Are we about to see the end of free checking? There are indications that free checking may be on the way out. With overdraft fees capped in the U.S. by a recent bit of financial reform legislation, banks are looking for ways to keep the revenue coming in. One of those ways to take free checking accounts and start adding fees. Last year, one of my banks accounts announced $9 monthly fee on my checking account if I didn’t maintain a certain balance. Since I had only opened the account because it was required to get a high yield savings account, I pulled all my money out and closed both accounts.

My experience isn’t abnormal, though. The New York Times cites a study from that found that the number of free checking accounts without minimum balances or service fees has been declining. Not only that, but the required minimum is rising, according to the survey information cited by the New York Times:

In addition, according to the study, minimum required average balances and monthly service fees for noninterest accounts are up from last year. According to, the minimum average balance required to avoid monthly fees for a noninterest checking account is now $249.50, up from $185.75 in last year’s survey and $109.26 in 2008.

This is for a noninterest checking account. Banks aren’t even paying you interest, and still charging fees in some cases. Other banks, like Bank of America, are testing out tiered accounts that would provide you with a chance to avoid fees by maintaining a certain account balance or engaging in a certain number of transactions. Accounts with no minimum balance and no transaction requirements, like what we have now in free checking, would come with monthly service fees.

What You Can Do to Continue to Receive Free Checking

Most free checking accounts are still truly free, even though a disturbing trend seems to be forming. If you want to continue to receive free checking, and you don’t want to have to worry about maintaining a minimum balance or counting the transactions you make each month, you do have some options:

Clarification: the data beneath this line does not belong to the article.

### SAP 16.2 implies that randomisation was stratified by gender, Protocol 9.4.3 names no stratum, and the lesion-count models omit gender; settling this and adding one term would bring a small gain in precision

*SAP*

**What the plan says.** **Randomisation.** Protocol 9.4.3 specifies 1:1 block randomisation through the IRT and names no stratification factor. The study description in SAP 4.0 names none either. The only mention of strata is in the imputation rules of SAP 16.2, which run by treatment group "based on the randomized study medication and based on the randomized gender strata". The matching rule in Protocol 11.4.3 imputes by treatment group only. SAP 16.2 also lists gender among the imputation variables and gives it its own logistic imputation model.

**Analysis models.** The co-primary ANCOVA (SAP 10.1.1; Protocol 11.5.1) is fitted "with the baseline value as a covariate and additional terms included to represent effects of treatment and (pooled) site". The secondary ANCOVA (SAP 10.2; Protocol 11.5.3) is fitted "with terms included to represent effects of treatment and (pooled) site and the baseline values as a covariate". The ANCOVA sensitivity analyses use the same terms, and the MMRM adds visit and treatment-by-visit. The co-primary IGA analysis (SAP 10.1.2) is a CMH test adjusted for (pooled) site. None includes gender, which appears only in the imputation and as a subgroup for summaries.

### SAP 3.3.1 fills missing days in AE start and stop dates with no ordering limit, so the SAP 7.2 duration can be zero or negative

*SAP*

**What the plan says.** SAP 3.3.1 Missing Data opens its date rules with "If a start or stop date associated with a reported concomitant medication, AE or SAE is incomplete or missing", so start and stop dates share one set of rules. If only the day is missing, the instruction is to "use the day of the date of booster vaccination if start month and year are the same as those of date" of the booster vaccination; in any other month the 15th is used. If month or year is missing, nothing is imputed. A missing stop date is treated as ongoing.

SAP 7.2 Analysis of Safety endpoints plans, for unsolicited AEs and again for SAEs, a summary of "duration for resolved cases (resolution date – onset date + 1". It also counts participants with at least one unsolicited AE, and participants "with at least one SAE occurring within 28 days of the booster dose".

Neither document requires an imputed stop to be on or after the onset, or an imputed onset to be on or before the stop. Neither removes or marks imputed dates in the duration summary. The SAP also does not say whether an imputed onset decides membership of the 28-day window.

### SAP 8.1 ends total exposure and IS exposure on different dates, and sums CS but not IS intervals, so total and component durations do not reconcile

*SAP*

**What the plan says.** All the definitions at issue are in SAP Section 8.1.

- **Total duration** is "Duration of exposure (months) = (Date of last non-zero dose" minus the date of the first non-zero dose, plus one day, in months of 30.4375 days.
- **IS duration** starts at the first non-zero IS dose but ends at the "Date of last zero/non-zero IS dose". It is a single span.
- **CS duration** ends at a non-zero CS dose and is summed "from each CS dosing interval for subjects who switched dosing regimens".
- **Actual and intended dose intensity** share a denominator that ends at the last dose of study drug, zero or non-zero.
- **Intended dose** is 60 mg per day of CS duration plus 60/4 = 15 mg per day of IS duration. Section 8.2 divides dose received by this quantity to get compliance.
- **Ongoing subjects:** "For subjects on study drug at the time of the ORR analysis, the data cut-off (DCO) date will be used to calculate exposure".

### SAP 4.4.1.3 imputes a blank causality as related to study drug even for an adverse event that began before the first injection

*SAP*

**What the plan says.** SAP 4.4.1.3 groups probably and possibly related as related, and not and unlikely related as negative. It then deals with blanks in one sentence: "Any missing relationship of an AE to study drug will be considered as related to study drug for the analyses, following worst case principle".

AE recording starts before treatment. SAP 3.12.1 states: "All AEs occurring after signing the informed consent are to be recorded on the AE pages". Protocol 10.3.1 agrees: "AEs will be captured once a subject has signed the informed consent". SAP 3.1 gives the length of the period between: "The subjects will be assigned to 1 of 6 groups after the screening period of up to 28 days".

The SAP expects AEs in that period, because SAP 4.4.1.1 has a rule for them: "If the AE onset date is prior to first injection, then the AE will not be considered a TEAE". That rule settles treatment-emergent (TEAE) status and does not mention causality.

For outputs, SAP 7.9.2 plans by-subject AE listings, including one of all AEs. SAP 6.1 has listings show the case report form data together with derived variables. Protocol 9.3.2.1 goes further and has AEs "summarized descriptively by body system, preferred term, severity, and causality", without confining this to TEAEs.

• Go Online: Many online banks still offer truly free checking accounts. Additionally, some major banks offer online bank accounts that come without paper statements. However, you may have to pay a fee if you come to the branch to bank with a teller more than a couple times a month.
  • Bank Local: Instead of relying on a big national bank, you can consider your local bank or credit union. Many of these financial institutions offer free checking accounts — no strings attached. Check to see what sort of ATM or bank coop the local institution belongs to if you are concerned about access your account while on the road.
  • Special Accounts: Student checking accounts and senior checking accounts still have special features that usually mean truly free checking. As long as you meet the eligibility requirements, you should be in reasonably good shape.

You can show your displeasure with the new state of things. If you aren’t happy with what your current bank is offering, there is a good chance you can find something better elsewhere.